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This scam usually takes place in London. In a busy tourist spot, a friendly stranger will request you to take a photograph of them or their group. When you hand back the camera, he will fumble and drop it, breaking the camera into pieces. The scammer will then blame you for the incident and force you to pay up for the repairs of the broken camera so that you’re obliged to pay to avoid a scene in public. Sometimes when a group is involved, they may create a ruckus and pick your pocket when you’re bending to pick up the camera.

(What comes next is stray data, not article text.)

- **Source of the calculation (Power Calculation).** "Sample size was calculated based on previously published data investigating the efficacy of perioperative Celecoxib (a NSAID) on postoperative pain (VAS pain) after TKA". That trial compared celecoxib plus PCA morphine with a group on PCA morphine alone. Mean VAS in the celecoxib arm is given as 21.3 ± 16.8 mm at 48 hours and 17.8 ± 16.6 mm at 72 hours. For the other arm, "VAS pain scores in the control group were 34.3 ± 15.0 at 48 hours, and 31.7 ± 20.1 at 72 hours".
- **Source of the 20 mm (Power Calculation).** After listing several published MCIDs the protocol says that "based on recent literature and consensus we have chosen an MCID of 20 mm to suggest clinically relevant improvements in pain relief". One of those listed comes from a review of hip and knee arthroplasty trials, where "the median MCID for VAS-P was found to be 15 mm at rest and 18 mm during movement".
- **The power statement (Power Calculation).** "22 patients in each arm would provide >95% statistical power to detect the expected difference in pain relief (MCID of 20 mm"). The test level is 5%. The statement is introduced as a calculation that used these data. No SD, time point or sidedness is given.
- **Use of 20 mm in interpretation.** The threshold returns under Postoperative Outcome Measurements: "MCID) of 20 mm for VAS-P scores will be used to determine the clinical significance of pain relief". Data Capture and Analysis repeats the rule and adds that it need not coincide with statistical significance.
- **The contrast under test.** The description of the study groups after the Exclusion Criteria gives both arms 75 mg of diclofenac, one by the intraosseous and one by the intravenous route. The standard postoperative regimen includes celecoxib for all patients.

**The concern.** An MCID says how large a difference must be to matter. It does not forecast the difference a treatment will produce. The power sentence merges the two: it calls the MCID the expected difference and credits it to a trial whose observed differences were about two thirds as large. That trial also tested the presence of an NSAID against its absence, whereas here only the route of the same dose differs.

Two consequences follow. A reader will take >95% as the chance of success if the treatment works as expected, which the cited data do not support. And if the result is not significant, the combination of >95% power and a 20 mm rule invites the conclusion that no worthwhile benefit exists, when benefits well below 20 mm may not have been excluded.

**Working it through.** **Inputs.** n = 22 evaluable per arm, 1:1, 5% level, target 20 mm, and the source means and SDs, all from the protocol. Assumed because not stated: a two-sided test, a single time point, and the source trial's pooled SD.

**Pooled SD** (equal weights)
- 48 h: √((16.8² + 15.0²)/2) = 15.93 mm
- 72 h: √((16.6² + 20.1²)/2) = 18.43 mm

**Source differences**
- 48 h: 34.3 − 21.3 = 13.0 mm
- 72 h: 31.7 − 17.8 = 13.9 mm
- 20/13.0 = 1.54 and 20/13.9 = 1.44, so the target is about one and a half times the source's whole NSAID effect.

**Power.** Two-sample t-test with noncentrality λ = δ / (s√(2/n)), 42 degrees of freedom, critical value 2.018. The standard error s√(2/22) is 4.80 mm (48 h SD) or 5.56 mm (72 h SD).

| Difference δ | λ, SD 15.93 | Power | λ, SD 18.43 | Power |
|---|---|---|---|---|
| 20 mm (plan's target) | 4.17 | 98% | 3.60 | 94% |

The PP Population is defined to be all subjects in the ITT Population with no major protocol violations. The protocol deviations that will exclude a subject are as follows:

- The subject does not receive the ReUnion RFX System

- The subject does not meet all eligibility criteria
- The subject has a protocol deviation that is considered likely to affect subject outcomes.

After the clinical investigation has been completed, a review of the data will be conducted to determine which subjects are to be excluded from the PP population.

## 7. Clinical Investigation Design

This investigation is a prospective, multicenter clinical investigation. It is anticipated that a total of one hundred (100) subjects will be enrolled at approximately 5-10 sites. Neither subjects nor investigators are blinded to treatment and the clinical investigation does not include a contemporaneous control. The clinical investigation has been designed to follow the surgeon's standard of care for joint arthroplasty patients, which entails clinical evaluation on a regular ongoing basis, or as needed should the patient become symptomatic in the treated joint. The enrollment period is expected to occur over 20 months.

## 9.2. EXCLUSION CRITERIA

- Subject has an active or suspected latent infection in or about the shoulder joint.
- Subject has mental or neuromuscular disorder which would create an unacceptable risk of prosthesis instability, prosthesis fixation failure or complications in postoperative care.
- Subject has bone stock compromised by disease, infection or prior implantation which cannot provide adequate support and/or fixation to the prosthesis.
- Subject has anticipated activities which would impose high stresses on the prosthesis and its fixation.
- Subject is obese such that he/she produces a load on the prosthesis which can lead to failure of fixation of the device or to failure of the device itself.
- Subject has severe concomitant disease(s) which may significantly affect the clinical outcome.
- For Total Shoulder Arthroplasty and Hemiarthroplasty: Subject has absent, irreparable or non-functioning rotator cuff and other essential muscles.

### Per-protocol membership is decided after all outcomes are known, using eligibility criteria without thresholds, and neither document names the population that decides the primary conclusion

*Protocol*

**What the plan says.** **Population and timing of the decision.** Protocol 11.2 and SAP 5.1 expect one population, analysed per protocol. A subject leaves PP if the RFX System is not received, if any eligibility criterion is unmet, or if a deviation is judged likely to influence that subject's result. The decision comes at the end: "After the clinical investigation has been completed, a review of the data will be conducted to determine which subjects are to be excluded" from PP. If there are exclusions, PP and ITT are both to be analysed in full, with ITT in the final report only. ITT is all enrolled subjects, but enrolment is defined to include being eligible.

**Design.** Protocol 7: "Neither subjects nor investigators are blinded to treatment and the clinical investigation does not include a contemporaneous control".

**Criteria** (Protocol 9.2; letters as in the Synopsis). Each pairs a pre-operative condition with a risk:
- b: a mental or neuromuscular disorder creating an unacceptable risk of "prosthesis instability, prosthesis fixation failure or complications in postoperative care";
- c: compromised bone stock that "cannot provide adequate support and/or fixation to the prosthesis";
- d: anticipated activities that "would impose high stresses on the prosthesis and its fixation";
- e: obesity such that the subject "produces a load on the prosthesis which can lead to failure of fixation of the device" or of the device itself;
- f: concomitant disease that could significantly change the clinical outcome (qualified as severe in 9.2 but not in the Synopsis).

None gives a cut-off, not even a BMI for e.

How to avoid it: One way to detect this scam is to check if the camera given to you is in working condition or not. Typically, in these situations, the camera equipment doesn’t work. If you find yourself in this situation, don’t give into paying. Walk to the nearest counter or security guard and get their help.
While some Travel Insurance policies may provide emergency cash in case of theft but there is no policy that covers scams. If you’re a victim of a robbery overseas, make sure you file a police complaint. An official police complaint can help with your insurance claim when you return to India.